Using Unity Profiler in a Build
In order to test the game in the build mode, simply click on the Build Settings and check “Development Build”. Then, you will be also able to check the Deep Profiling Support and other settings regarding the Profiling as below.
Make sure to keep the Unity Project window open while running the game. The data collected by the Profiler in the running build is visible on the project window. Here, I shall note that the Profiler also runs smoothly in the mobile builds.
Idea in Brief
Unity Profiler simply visualizes the workload processed by the CPU and GPU. By also using the Deep Profiler, we easily have the ability to determine the parts that are responsible for lower frame rates. Above, I have already provided some information on total/self usage and Time(ms) columns.
The Calls column simply denotes the amount of times a method is called within a single frame. I will not be focusing on Calls on this example but make sure to keep an eye on the Calls column to ensure that you are not gathering unnecessary amount of calls within a single frame.
The Garbage Allocation column denotes the amount of garbage collected/processed within that frame. I will be focusing on the Garbage Collection on my next article.
Certainly, we are aiming to keep the Calls, GC Allocation and Time (ms) as low as possible.
I have been spending some time with the Profiler for the last couple of days. When it comes to the optimizing the script, the usual suspect comes to your mind is probably the Update methods. Certainly, it is better to eliminate the unnecessary usage of methods within the Update method. The Deep Profile option makes the debugging easier than ever.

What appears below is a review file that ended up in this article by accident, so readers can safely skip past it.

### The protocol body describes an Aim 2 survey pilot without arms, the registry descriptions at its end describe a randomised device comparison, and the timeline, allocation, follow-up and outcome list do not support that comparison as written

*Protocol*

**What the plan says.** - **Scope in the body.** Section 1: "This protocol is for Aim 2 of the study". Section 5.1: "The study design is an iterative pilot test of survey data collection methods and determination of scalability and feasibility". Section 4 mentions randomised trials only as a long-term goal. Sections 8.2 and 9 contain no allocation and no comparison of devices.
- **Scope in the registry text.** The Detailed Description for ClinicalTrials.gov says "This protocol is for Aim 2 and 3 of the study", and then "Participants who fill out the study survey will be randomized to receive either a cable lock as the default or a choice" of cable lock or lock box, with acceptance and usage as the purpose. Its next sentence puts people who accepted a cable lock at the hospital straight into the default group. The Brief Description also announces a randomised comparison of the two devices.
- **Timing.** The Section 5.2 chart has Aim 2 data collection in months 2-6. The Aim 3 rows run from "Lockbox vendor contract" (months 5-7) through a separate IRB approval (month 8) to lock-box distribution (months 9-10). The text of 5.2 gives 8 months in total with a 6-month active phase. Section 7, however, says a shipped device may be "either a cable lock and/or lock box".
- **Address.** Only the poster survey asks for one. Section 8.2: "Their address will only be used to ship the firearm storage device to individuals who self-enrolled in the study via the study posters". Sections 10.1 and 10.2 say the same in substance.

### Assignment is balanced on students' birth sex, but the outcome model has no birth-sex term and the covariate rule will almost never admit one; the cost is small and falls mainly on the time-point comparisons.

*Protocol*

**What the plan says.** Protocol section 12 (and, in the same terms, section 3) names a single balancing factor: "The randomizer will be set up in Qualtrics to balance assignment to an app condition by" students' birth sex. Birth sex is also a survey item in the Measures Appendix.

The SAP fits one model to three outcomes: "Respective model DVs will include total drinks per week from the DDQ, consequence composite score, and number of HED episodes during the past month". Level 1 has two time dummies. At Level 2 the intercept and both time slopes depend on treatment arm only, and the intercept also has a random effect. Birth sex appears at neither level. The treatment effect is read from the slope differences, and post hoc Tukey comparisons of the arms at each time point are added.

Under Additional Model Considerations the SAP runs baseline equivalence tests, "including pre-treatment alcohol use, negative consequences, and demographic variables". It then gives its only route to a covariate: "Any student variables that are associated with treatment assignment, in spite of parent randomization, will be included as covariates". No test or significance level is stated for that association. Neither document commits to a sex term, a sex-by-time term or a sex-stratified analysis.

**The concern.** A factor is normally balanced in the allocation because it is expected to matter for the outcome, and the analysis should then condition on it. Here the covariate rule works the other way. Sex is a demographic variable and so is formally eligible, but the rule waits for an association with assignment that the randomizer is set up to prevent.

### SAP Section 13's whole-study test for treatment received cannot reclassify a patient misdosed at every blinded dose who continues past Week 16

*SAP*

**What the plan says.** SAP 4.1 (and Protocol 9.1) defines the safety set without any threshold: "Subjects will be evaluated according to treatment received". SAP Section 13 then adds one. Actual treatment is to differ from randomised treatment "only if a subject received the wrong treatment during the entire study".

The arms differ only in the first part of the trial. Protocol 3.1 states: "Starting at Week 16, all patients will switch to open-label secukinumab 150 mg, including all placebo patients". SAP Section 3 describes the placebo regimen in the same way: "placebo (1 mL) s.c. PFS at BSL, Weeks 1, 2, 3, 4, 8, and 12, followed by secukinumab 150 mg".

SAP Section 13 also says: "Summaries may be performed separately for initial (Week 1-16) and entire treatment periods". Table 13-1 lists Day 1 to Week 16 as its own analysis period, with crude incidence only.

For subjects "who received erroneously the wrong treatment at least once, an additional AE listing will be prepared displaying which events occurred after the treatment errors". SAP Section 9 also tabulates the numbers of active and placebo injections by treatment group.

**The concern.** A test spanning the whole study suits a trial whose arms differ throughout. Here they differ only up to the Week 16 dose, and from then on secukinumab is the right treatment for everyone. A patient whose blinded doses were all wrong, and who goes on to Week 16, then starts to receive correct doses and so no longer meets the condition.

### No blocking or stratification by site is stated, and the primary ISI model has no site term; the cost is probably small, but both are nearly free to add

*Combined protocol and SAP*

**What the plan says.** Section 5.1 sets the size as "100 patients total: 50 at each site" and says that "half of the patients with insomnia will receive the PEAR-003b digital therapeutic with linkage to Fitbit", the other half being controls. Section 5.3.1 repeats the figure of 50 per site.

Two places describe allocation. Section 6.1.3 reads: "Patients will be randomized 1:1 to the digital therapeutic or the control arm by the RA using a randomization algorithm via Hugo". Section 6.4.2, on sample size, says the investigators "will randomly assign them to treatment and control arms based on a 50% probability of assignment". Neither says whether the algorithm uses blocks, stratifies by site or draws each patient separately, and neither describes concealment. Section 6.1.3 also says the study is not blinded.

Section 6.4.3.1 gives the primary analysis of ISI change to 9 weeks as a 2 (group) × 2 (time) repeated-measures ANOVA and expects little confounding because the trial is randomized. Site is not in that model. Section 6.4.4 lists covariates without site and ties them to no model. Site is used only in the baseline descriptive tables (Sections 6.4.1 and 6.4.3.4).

To ease up the debugging within the Unity profiler, we can create labels just like below:
As a basic reminder, you shall avoid using the Debug.Log statements except for debugging purposes. Once you handle the bug, it is better to comment the Debug.Log’s out. I was pretty surprised to find out that simple Debug.Log statements may cause unnecessary load.
Here, as you can observe, a 5.4KB of garbage was collected because of a simple Debug Log statement. Thanks to Deep Profile, I now know that it is caused by the Player.Move method.
As stated in the Unity manual (the link I have provided at the beginning), it is really surprising to learn that there’s a huge performance difference in between using GameObject.CompareTag and manually looking for match with GameObject.Tag == “value”.
Another surprising fact for me was to find out that CoRoutines might also cause unneccessary load. As we are using “yield return new” keyword, we are actually creating a new game object (of type WaitForSeconds in my case) each time we start the coroutine.
On the script above, especially the coroutine called many times during the gameplay — as it is a simple click delay. By creating a variable of type WaitForSeconds and caching it, we can eliminate the redundant object creating during runtime — resulting in eliminated garbage creation.
I will be providing more information in the upcoming articles.
So, you got the point. PROFILER IS GOOD! :)